Narcolepsy, Cataplexy and Sleep Paralysis
Overview of Narcolepsy
Narcoleptics nearly always suffer from Cataplexy. This is where a patient can collapse in a heap, seemingly for no reason, and usually at the most inappropriate time. During these uncontrollable attacks, the patient remains fully alert, but can't move or do anything. Narcoleptics may also suffer from Sleep Paralysis, where on falling asleep or on wakening, the patient is unable to speak or move for a short while.
It affects about one in 2000 people, meaning that as many as three million people could be experiencing the problem in the UK. The condition usually becomes noticeable in the teenage years, but can develop in later life. It is thought to be hereditary, and can affect any person at any age. It is normally a life-long condition, though a person with Narcolepsy can expect to have a normal life span.
Symptoms of Narcolepsy
- Excessive daytime tiredness
- Continual lack of energy and persistent drowsiness
- Daytime sleep attacks, which can occur without warning
- Cataplexy (the loss of voluntary muscle control)
- Sleep Paralysis, just before or after sleep
- Hallucinations and frighteningly realistic dreams
- Disturbed nightly rest, frequent awakenings, nightmares etc
If you have some or all of the above symptoms, it would be advisable to see your doctor.
In severe cases, the patient can become completed paralysed, lasting for a few seconds to several minutes. During this time, the patient may seem to be unconscious, but can be fully awake and temporarily unable to move. A very frightening situation to be in. These attacks can be brought on by emotions: anger, surprise, fear or even laughter.
It is thought to be linked it with REM (rapid eye movement) which is a sign of dreaming. When this happens, the muscles relax and the brain blocks signals that would normally allow the limbs to move, so preventing the body from acting out your dreams. One suggestion for the cause is that the sleeper's connection with the dream world switches off and they suddenly become self aware. They want to move but can't because the brain hasn't caught up with the new development and still believes it has to keep the body immobile. With the inability to move, fear can set in, which may cause hallucinations. There also appears to be a connection between sleep deprivation and sleep paralysis, as this is confirmed by the number of people who work nights and get it.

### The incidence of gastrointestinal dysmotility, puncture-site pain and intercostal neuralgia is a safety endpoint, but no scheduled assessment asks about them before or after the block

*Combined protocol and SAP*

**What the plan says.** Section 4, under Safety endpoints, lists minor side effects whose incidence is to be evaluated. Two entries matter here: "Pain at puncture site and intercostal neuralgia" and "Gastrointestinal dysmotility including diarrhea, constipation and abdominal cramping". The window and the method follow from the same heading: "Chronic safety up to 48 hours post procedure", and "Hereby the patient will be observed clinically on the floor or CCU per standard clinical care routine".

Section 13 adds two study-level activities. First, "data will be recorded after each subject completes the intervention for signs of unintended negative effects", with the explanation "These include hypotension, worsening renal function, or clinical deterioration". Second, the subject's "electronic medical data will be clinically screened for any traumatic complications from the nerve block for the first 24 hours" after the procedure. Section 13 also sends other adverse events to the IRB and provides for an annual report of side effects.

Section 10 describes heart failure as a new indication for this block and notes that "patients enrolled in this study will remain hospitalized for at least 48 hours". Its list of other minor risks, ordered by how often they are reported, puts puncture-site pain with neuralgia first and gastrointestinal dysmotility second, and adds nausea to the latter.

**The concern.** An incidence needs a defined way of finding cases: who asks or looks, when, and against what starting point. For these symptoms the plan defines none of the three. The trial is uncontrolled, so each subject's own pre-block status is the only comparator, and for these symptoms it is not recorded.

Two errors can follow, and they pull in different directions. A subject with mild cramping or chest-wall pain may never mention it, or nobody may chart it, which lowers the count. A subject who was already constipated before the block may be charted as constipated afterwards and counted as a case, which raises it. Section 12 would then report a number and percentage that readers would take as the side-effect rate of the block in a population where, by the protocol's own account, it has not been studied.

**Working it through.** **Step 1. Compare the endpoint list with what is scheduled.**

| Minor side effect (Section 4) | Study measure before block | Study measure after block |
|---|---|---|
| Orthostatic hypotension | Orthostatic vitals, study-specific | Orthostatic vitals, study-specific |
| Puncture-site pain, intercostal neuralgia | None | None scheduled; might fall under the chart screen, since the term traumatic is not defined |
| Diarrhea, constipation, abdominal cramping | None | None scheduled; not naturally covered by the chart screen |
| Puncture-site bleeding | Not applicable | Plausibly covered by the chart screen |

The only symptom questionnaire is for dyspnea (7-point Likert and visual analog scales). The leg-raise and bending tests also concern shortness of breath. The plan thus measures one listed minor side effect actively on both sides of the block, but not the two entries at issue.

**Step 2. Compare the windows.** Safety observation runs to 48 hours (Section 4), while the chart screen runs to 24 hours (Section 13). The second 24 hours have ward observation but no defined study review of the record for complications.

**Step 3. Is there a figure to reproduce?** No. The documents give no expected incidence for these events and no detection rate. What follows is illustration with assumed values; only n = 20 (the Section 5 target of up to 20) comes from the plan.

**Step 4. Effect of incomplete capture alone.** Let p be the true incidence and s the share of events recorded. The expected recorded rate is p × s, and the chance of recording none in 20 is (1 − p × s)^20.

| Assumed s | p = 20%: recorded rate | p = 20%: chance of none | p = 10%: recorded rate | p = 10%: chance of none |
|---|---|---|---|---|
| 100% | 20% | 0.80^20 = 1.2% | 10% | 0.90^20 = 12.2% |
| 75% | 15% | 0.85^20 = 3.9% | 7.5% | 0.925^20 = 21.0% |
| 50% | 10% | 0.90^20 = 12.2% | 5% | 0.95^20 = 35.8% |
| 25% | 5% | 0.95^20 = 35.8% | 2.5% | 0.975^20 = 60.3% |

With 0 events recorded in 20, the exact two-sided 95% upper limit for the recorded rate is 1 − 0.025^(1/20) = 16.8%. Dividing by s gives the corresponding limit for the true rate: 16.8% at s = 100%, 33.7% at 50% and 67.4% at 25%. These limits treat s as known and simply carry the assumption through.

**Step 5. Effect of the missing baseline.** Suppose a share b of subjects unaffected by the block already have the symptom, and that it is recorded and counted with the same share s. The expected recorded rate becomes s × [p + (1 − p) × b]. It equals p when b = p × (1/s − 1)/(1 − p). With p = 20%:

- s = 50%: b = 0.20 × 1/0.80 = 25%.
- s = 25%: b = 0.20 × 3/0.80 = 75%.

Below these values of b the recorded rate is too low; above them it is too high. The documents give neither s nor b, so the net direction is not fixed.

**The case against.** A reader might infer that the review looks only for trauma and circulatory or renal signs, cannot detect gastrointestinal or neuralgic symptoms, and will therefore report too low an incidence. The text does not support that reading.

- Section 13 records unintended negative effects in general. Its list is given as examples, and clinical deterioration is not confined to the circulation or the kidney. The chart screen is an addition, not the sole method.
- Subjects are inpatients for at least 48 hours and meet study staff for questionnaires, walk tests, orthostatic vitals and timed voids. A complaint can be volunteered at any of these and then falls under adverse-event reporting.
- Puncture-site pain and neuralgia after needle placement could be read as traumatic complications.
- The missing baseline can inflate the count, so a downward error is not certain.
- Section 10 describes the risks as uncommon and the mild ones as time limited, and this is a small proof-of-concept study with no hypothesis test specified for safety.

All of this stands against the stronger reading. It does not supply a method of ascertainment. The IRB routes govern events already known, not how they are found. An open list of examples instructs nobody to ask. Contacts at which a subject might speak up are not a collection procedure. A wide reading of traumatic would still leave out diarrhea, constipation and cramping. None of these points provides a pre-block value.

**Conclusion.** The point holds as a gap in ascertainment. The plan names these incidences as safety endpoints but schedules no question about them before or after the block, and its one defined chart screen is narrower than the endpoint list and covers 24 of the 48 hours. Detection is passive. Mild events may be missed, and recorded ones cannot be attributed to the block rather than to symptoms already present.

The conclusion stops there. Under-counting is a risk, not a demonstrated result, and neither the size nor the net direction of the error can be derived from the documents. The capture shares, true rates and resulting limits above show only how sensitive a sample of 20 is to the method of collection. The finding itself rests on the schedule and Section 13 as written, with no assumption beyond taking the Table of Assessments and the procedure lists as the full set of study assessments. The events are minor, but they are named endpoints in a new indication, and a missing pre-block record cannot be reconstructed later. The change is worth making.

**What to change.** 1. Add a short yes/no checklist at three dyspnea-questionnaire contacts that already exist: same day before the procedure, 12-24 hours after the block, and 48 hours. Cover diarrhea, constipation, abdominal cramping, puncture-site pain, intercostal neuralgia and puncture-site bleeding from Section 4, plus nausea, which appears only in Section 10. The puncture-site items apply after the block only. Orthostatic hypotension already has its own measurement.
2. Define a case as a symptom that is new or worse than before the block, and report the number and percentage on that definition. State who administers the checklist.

Though alarming to the patient, sleep paralysis is said to be harmless, but chronic insomnia can develop in sufferers who are afraid of a repeat episode. That fear, coupled with a lack of sleep, probably makes a recurrence more likely. Knowing that this condition is common and not an indication of something more sinister, reassurance from your doctor may be all that is needed to stop future occurrences.
How dangerous is Narcolepsy?
A sudden total collapse could be potentially life threatening, if operating or close to running machinery. Friends and work colleagues should be told exactly what to do if an attack does happen.
- Check the person is in safe position to recover away from other dangers, electrical appliances
- Make sure the person is as comfort as possible, checking there is no unnatural limb or body positions
- Allow the person to recover in their own time
Uncontrollable "Sleep Attacks" can also develop into dangerous situations e.g. operating machinery, driving a car or even cooking.
How is Narcolepsy treated?
The symptoms can be helped with drugs. Daytime sleepiness can be treated with stimulants, while the Cataplexy can be treated with anti-depressants. Narcolepsy has been found to be hereditary, but although it is a life-long condition, most patients will have a normal healthy life span.The problems created by this disorder can be social and financial. Some people may find a collapsed person disturbing and panic. Getting suitable employment after being diagnosed with this condition would probably be hard to do, as you should always inform an employer for insurance purposes.
Note: This information is not medical advice. Always see your doctor if you have a health problem.